Pop Art Diva: Before I wrote this post, I checked Blogger's policy page to make sure I didn't exceed the maximum number of times one can use the word "crap" in one post.

Hootin' Anni: I guess you didn't check out Elvis in "G.I. Blues" on Saturday on TCM. :-)

Lori: From what I've read, Suzanne is stretching things if she's taking credit for discovering the J5. According to the J5's Wiki page, Bobby Taylor brought them to Detroit. Joseph and The J5 stayed on the floor of Bobby's apartment the night of July 22, while Taylor and Suzanne arranged for the group to audition for Motown. She may have convinced Berry Gordy to take a look at the group, but she only knew about them via Bobby Taylor.

Sheri: Yes, I did read Micky's bio. He's my favorite Monkee (vocally and comedically on the TV show).

I think the so-called Superman curse is another fabrication by members of the media in order to boost ratings, sell magazines, etc. When one looks at a franchise that has been around as long as Superman has (over 70 years), they are bound to find some tragedy among the people connected to it. Here is a link that talks about the "curse":

John: Thanks! Your "Seinfeld" comments cracked me up. Props for being in the minority and having the conviction to say so.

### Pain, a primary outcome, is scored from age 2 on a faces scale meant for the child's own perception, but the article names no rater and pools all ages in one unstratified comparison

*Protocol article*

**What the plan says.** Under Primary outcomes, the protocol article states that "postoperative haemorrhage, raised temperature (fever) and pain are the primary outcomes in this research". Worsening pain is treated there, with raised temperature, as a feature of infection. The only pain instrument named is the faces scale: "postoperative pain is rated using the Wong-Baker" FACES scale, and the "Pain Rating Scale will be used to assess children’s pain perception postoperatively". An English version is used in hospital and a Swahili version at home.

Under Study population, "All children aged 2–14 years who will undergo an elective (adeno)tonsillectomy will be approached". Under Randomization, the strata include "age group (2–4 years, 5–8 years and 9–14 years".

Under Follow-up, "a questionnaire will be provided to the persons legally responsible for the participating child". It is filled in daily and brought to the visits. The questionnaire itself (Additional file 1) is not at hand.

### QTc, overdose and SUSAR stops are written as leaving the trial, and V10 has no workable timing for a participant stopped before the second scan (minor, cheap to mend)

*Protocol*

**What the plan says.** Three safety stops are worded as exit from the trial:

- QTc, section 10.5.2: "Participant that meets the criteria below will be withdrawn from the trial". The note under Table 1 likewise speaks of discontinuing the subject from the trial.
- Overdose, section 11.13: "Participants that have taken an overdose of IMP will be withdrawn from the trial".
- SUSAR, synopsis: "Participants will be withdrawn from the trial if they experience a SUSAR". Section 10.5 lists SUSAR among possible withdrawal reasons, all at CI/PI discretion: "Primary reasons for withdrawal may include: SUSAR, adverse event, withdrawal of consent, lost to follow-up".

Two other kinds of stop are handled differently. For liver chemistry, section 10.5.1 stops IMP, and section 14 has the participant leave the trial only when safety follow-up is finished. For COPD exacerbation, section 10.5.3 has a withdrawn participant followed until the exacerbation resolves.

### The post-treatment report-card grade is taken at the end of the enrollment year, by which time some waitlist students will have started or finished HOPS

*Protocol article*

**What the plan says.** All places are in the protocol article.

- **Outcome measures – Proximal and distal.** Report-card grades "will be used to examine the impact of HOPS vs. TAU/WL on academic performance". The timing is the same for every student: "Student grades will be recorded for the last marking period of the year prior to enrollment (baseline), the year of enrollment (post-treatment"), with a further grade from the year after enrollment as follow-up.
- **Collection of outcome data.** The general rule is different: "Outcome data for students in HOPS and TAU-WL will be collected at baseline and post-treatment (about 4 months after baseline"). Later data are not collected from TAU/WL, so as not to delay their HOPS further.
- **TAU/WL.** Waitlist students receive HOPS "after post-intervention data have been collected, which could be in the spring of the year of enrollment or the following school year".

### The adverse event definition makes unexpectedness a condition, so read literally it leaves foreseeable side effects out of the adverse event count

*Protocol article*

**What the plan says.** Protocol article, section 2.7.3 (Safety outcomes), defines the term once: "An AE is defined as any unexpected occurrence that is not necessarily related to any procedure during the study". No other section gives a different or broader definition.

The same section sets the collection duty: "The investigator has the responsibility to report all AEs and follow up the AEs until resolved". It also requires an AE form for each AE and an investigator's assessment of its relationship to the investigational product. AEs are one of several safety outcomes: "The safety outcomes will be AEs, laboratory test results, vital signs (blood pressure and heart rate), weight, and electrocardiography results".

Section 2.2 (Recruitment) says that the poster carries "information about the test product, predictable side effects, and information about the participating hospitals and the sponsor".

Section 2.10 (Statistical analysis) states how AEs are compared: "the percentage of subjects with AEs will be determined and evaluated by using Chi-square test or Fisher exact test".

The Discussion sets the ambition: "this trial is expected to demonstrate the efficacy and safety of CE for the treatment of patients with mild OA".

Anonymous said...

Ummm just tomake it know. It was never stated that Diana Ross discovered the J5. Nor did she EVER take credit for doing so. What WAS done however is that she PRESENTED them to the world as she had the star power to do so at the time. She was doing very well then and was used a vehicle through which to bring attention to and present them to the world at large. It was never claimed by Motown that she DISCOVERED THEM.

Malcolm said...

Anonymous: It's been well-documented that not only did early Motown press releases state that Diana Ross discovered The Jackson Five, but that she also took credit for doing so. As you alluded to, she was Motown's biggest star at the time. This is exactly why the powers that be attached the Jackson Five to her name and made the claim that she "discovered" them.

Anonymous said...

Just a note to let everyone know that Dick's Diana Ross Website has a new host. The new web address is

The old site will be closed down soon. Please spread the word of the new address.

Thank you,

Anonymous said...

I daily watch mtv. this is good channel. I also like tv downloads. I have downloaded so many tv downloads from the internet.